Anything but easy

By Rex HoggardJune 14, 2011, 8:12 pm

BETHESDA, Md. – From the podium on Tuesday it was virtually impossible to comprehend the road Ernie Els has traveled since the last time the national championship was played this side of the Capital Beltway.

“It was a long time ago,” Els sighs when asked to allow his mind to race back some 15 years to a different time, a dramatically different golf course and a vastly different reality. “I'm still exactly the same person as I was in ‘97, and in different ways I'm very different.”

For all we know of the 41-year-old Hall of Famer, all the major heartbreaks and heroics, imagine the crossroads the South African found himself at that sweltering June Sunday when he outdueled Congressional and all comers for his second U.S. Open bottle cap in four years.

To put it in context, Els – who back-ended his Open victory with a two-stroke walkover the next week at Westchester Country Club – had the same number of U.S. Open titles through his 27th birthday as Tiger Woods at a similar age.

In some ways he was Tiger Woods, sans the “Hello world” marketing and mind-boggling margin of victories, before the original co-opted the gig.

“In 1995 at the British Open I was paired with Tiger Woods and Ernie Els and I remember telling my caddie Fluff (Cowan) walking down the first fairway, ‘This threesome is the future of golf and it doesn’t include me,’” Peter Jacobsen said. “Ernie was a far better player than Tiger, but remember Tiger was just 18 years old at the time.”

Jacobsen isn’t a fortuneteller, doesn’t even play one on TV, but the future he envisioned in ‘95 at St. Andrews became inextricably linked for better or worse.

Woods would win 13 more Grand Slams to go with his maiden major at the ‘97 Masters; Els would need 17 more major starts to land No. 3 and become a far-too-frequent foil on Woods’ march to history.

In 2000 Els was the Trivia Pursuit answer: who finished second to Woods at the U.S. Open . . . by 15 strokes? It’s the same year Woods completed the front end of the “Tiger Slam,” while Els was a first-round 74 at the PGA Championship away from carding the “runner-up slam,” having finished as bridesmaid at that season’s Masters, U.S. Open and British Open.

There were more near-misses to Woods at the 2004 Masters and British Open, and the duo’s overtime duel in 2000 at Kapalua was an instant classic for everyone not named Els, who lost that playoff and, some say, much more in that particular TKO.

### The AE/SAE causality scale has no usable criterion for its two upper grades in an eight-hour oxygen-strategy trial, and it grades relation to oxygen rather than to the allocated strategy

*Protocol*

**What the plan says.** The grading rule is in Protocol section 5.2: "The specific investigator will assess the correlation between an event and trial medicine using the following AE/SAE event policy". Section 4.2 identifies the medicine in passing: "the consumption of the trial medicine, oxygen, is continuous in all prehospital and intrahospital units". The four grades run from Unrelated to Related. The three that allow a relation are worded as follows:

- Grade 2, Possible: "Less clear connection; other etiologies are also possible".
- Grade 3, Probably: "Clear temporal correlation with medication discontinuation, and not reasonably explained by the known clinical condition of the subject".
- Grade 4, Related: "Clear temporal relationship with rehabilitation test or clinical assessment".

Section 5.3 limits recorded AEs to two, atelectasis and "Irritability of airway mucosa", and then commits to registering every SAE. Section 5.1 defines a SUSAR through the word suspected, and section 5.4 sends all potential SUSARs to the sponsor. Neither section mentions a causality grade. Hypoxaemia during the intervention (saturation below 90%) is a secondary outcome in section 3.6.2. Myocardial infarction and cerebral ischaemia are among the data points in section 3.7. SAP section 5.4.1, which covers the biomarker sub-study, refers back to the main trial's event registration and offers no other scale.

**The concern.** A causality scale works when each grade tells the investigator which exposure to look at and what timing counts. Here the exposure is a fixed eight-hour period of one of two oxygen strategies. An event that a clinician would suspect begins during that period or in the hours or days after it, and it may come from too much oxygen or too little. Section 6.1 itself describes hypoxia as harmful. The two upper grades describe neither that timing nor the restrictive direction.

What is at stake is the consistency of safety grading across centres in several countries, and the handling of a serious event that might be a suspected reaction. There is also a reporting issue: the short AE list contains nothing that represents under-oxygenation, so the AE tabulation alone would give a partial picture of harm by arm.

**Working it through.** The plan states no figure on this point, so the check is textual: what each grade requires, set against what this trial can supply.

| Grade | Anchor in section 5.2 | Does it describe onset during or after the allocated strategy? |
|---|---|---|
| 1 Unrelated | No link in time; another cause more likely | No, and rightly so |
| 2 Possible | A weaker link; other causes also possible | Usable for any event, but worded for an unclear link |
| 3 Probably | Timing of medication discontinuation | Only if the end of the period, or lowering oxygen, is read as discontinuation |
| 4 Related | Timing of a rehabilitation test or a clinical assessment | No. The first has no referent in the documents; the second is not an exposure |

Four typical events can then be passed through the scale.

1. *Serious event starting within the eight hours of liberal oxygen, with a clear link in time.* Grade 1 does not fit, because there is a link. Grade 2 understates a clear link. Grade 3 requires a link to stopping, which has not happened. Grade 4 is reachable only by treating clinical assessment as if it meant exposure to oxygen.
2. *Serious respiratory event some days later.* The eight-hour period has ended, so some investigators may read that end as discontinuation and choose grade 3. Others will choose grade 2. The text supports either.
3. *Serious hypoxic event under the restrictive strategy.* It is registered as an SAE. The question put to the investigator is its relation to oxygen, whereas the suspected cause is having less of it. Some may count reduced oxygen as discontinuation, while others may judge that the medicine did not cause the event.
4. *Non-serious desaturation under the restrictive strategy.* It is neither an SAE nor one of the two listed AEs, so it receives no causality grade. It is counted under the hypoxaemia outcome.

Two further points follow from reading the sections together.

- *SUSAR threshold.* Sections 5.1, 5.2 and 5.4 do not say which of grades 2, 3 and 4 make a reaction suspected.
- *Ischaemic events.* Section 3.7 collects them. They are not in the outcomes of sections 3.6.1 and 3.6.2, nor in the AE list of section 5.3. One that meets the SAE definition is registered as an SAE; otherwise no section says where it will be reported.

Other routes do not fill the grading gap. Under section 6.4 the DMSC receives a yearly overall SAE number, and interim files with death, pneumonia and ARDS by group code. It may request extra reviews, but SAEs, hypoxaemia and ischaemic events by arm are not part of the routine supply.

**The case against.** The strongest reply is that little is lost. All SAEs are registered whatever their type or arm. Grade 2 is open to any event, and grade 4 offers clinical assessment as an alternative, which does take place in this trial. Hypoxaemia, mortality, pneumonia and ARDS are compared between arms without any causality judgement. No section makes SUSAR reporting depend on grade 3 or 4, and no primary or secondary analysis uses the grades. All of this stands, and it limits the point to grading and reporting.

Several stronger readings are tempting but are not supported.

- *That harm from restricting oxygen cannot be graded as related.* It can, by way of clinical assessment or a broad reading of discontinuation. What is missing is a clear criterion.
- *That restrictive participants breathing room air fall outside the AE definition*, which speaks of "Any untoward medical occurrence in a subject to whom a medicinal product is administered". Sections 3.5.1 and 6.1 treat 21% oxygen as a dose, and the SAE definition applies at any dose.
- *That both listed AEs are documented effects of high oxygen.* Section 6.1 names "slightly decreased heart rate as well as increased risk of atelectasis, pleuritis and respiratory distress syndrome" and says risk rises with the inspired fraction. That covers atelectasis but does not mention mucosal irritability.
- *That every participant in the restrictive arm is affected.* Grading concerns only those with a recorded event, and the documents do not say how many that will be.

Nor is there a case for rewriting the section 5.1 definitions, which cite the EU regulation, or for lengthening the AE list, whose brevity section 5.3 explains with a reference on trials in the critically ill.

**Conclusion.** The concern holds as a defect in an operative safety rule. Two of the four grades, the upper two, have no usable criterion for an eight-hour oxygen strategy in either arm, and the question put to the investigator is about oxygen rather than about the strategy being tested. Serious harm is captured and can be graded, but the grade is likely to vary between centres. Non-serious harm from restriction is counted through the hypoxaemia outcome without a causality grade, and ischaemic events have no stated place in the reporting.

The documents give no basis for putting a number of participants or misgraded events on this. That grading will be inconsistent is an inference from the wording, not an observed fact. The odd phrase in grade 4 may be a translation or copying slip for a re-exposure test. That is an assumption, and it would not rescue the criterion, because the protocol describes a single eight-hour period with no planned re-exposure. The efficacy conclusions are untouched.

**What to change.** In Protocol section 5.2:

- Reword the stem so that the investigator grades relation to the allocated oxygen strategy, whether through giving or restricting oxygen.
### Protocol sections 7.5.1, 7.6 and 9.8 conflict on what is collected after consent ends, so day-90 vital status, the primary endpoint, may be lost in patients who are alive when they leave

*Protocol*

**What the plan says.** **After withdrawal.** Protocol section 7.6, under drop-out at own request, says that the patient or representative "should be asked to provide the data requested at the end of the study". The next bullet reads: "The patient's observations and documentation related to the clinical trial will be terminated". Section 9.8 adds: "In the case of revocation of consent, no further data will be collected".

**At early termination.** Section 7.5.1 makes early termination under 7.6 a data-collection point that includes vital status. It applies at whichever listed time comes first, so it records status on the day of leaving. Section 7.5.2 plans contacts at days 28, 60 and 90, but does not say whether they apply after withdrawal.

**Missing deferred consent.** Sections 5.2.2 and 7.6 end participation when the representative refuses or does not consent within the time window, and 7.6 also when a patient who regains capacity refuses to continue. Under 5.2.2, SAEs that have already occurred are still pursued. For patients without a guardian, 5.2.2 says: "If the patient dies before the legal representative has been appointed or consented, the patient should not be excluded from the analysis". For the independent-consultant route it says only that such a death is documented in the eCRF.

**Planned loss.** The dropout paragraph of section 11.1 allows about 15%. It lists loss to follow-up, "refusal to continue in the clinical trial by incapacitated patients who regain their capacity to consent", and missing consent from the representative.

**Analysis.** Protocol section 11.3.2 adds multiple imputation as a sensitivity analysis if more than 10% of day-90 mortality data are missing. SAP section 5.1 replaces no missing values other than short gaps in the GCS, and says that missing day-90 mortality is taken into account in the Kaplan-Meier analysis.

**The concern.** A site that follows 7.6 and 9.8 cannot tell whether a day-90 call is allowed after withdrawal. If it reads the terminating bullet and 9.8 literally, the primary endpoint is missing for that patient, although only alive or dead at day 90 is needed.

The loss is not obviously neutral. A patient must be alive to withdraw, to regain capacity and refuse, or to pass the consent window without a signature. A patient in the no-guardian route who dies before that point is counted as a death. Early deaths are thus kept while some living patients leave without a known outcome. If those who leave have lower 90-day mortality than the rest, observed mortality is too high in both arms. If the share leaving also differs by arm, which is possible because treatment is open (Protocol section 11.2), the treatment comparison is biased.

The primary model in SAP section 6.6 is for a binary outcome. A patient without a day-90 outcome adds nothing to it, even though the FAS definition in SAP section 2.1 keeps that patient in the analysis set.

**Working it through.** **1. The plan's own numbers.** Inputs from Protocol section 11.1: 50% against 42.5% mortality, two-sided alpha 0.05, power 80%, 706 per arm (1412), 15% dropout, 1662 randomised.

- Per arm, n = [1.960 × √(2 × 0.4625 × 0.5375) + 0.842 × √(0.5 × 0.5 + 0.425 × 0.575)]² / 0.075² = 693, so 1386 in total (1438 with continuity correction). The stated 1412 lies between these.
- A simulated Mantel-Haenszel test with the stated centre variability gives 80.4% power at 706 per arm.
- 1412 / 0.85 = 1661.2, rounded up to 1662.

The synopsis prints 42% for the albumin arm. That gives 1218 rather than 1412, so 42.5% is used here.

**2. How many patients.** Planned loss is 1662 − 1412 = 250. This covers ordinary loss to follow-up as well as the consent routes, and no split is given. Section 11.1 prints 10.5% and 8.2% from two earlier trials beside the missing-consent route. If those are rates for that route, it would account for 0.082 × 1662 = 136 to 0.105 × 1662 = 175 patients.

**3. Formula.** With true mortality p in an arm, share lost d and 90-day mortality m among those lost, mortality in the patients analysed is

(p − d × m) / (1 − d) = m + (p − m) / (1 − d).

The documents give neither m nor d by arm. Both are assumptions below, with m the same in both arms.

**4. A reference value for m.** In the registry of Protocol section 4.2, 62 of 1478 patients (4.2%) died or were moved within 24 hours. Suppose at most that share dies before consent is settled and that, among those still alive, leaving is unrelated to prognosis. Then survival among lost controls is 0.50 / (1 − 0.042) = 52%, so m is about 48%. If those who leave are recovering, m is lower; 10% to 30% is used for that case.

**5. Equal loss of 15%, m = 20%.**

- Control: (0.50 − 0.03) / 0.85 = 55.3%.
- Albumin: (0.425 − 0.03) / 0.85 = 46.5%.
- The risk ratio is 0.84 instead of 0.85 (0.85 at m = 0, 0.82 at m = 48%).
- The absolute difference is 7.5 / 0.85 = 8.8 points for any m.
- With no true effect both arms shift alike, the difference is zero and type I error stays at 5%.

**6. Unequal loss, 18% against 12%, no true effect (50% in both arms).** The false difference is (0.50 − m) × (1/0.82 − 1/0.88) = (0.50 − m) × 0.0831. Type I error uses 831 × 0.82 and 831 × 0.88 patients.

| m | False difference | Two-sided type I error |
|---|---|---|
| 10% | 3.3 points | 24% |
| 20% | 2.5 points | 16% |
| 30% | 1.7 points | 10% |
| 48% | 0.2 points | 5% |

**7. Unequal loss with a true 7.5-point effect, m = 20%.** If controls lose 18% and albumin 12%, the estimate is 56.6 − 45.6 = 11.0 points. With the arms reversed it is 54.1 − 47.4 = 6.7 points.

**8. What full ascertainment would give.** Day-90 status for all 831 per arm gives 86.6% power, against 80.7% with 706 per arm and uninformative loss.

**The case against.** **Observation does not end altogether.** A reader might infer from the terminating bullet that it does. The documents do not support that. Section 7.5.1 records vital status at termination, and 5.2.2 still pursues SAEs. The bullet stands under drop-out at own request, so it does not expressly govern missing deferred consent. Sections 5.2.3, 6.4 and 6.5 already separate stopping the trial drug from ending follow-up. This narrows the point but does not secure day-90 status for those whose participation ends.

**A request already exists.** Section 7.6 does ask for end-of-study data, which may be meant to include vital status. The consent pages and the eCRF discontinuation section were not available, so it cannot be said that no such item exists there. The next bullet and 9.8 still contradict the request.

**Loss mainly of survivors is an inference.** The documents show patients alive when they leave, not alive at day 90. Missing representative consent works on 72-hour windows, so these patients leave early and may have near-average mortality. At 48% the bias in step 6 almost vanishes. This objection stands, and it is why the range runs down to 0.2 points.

Asked on Tuesday which of Els’ well-documented losses left the deepest scar, his manager – International Sports Management’s Chubby Chandler – took a stab in the dark, “Couple ones to Tiger were tough.”

If Els was atop the mountain in 1997 following his Open repeat it’s not entirely unfair to say he spent much of the remainder of his career gazing up at the summit from the last base camp.

In sport the most lasting wounds are self-inflicted, unforced errors at inopportune times that lead to dark places and even darker questions. Els’ perennial status as an also-ran was as close to an excused absence as one can get.

Truth is, if Els is guilty of anything it is having been born into an era that would be defined by one man.

“He’s won 61 times and you only remember the ones he’s lost,” Chandler said. “Imagine if he had won a couple of those, he would have won 90 events.”

Yet for Els, the “what if” game is akin to occupational kryptonite. Most players are paralyzed by fear or the prospect of greatness, but the “Big Easy”’s blind spots rest in shadowy memories.

The 54-hole leader in three of the last four majors has failed to close the deal and Els was asked on Tuesday about the unique demands of a Grand Slam Sunday. “I’m probably the best guy to ask,” he offered in a moment of clarity.

The old coaches cliché remains: did Els lose all those close calls or were they simply won by someone else? Not that it matters to Els.

Even last year’s near miss at Pebble Beach, a tie for third that was Els’ eighth top-10 at the U.S. Open, was less a question of execution than it was simply another inexplicably unhappy ending.

“I played such wonderful golf from tee to green,” said Els, who finished two strokes behind Graeme McDowell after a closing-nine 40. “I really found my swing that week, and I wasn't even that bad on the greens. It's just that back nine, it seems like I just kept missing inside 8 feet almost on every hole, and I was really, really disappointed after that.”

But then you don’t get fitted for that many silver medals without developing some level of tolerance to heartbreak’s toxic impact. In this, last month’s Hall of Fame induction ceremony was likely a cathartic exercise for Els, putting in context a career defined in many ways by defeat but rooted in largely stellar play.

From the stage at the World Golf Village even his own resume must have sounded strangely unfamiliar: three majors, 18 Tour titles, 44 international victories, six Presidents Cup appearances and one of just 15 players to have been ranked No. 1 in world.

It may not have added up to whatever lofty goals were racing around his young mind looking down on the pack on June 15, 1997, but for Els, who has been known to show up at golf courses in shorts and flip flops, a verse from the Jimmy Buffett classic, “He went to Paris” must have seemed apropos: “Some of it’s magic, some of it’s tragic, but I had a good life all the way.”

Rory McIlroy at the 2018 Abu Dhabi HSBC Championship Getty Images

McIlroy making big statement in first start of 2018

By Randall MellJanuary 20, 2018, 3:40 pm

Rory McIlroy marched the fairways of Abu Dhabi Golf Club Saturday with that fighter pilot stride of his, with that confident little bob in his step that you see when he is in command of his full arsenal of shots.